New Delhi, January 17: India should not strictly target fiscal deficit at 3.5 to 3.6 per cent levels for FY21, as such number would imply a lower amount of absolute fiscal deficit for FY21 that would again be non-transparent and non-credible to markets, suggested SBI Ecowrap in its analysis on pre-Budget expectations.
Net borrowing and gross market borrowing for FY21 are expected to be around Rs 5.5 lakh crore and Rs 7.85 lakh crore respectively. If more switches happen in the run up to budget, gross market borrowing can reduce further, it said.
“We propose a uniform fiscal consolidation path beginning FY22 that would reduce fiscal deficit by 20 basis points every year till FY25. There is always the option in the interregnum of undershooting our deficit target as growth comes back to the system and this would be a market delight,” the report stated.
India’s fiscal deficit for FY20 is expected at 3.8 per cent of GDP on the back of reduced revenue receipts and low GDP growth. However, this assumes a Rs 2 lakh crore expenditure compression that must be strictly avoided at any cost if a growth recovery is envisioned. Hence, it would be beneficial if the expenditure cut is restricted to not more than Rs 1.5 lakh crore and that could push fiscal deficit to 4 per cent of GDP in current fiscal (Rs 1 lakh crore for fiscal deficit of 4.3 per cent of GDP). For next year fiscal deficit is projected at 3.8 per cent of GDP.
For the agriculture sector the report suggested that the government must take advantage of 92 per cent digitisation of land records and ensure that the PM KISAN scheme reaches all the 14.6 crore farmers. Simultaneously, the government could provide a glass of milk in mid-day meal income for 100 million children by engaging 16 million dairy farmers with additional income and ensure a Poushtik Bharat. Finally, the government must ensure that tenant farmers are registered with a tenancy certificate so that they can also access the formal sources of money.
The report stated that for the salaried class, it might be a myth of not proving tax relief to 4 per cent of people paying taxes since they contribute a significant part to overall consumption and in FY19 overall their gross taxable income is estimated at Rs 46 lakh crore, 41 per cent of the overall private final consumption expenditure. It might also be a better idea to incentivise savings for the salaried class with hike in Section 80C that could generate at least five times more household savings into retirement corpus than revenue foregone by the government!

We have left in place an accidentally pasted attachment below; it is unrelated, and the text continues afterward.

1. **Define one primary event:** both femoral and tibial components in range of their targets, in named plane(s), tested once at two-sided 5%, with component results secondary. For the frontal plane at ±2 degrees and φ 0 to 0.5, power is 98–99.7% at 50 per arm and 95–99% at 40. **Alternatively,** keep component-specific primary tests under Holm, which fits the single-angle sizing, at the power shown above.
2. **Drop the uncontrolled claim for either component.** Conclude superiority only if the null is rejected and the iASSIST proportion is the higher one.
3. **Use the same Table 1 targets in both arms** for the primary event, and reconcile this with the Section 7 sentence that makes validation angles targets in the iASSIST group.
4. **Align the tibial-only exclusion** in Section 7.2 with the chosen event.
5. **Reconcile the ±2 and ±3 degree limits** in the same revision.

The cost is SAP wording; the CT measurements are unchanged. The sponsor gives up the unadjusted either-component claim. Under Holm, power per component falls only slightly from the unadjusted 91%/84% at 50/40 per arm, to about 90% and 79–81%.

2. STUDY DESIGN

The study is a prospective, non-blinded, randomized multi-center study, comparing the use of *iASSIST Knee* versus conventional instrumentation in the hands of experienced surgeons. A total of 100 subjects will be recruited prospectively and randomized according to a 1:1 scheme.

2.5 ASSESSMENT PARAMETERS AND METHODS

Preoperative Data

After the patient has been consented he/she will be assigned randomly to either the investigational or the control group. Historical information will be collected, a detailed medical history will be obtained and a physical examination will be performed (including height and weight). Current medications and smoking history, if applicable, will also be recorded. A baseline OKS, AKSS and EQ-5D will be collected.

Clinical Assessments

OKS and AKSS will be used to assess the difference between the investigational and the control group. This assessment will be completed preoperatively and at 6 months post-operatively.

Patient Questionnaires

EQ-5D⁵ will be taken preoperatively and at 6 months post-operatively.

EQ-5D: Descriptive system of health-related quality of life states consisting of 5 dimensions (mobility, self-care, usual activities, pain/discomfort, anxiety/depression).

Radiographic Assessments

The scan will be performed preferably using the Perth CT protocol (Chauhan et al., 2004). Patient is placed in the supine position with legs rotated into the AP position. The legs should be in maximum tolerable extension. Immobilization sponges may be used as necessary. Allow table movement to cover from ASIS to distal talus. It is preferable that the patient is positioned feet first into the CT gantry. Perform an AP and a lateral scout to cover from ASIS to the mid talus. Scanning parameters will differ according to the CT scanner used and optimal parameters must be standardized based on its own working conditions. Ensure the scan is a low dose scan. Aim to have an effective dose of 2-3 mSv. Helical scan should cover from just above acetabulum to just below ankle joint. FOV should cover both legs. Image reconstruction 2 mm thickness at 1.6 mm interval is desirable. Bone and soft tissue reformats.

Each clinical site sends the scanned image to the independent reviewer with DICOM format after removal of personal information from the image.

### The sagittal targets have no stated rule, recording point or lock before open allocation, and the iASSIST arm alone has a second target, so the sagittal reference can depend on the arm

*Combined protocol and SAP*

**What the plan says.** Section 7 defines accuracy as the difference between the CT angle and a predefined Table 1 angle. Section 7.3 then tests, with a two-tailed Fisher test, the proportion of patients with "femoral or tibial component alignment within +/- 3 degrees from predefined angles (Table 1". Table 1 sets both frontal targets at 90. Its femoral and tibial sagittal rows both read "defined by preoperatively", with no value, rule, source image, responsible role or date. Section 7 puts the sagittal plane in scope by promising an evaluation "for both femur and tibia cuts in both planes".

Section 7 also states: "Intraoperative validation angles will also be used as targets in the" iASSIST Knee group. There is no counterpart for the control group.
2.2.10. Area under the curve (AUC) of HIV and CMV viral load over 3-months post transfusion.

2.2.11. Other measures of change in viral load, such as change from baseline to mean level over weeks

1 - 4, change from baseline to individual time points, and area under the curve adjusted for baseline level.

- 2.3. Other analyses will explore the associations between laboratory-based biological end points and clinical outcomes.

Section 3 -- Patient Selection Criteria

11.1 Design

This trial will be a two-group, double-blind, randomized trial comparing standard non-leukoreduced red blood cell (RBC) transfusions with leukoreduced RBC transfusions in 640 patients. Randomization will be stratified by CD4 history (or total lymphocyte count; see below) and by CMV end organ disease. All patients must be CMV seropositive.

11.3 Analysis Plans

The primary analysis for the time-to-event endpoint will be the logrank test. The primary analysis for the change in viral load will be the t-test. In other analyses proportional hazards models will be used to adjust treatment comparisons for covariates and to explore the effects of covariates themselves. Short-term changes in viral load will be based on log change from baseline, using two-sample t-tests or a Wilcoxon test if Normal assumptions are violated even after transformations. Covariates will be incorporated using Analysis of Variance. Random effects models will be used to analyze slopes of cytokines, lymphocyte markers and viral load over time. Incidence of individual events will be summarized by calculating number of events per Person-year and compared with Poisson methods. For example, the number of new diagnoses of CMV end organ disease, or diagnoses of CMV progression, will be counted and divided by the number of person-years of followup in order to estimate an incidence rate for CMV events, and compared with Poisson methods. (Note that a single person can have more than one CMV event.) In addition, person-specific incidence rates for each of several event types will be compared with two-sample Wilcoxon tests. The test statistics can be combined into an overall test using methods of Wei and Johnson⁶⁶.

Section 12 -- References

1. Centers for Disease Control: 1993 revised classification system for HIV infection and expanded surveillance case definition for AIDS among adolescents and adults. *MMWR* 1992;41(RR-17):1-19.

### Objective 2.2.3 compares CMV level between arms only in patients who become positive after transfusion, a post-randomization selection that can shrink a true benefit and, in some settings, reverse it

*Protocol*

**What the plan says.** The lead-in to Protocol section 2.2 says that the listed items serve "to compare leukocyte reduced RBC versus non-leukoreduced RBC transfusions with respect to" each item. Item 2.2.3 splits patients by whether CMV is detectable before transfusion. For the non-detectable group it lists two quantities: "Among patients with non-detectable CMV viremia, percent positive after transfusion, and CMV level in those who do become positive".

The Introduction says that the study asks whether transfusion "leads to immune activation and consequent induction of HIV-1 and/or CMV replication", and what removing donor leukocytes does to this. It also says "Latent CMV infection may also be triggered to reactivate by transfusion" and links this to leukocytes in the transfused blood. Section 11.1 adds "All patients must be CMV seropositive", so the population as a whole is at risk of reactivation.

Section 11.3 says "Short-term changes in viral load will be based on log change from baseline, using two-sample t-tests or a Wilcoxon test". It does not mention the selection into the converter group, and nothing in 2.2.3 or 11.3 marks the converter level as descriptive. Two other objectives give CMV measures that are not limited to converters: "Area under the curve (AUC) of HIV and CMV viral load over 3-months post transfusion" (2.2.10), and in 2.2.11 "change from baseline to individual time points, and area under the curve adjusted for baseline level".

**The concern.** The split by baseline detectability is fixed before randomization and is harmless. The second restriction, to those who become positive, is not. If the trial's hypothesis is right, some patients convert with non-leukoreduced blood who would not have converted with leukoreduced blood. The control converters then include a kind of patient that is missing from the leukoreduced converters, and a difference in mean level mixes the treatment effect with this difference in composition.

For NBFCs, it said RBI could seriously think of being the lender of last resort by providing liquidity against assets of NBFCs. A formal arrangement could be made with Government of India of adjusting any haircut in the process with dividend transfers. Secondly, there could be deferment of principal repayments by systematically Important 50 NBFCs and HFCs for a specified period. This would be adequate to reinstate cash flows and ensure PM’s vision of Housing for All by 2022.
There are around 41 million senior citizens term deposits accounts in the country with total deposit of Rs 14 lakh crore / 7 per cent of India’s GDP. The average deposits size per account is around Rs 3.3 lakh and interest income from such deposits forms 5.5 per cent of Private Final Consumption Expenditure in FY19. It is imperative that government exempts such interest income from taxes / or increase the threshold limit.
“Overall, we also expect the Budget to provide a roadmap for aggressive monetisation of assets and ensure an end to amount of fund stuck in litigation. Our estimates suggest that the total stock of such Government assets that could be monetised could be at least Rs 28 lakh crore or 15 per cent of GDP! Additionally, it is now high time that the rules across Income Taxes and regulators are streamlined that has resulted in spiraling of litigation cases,” the report added.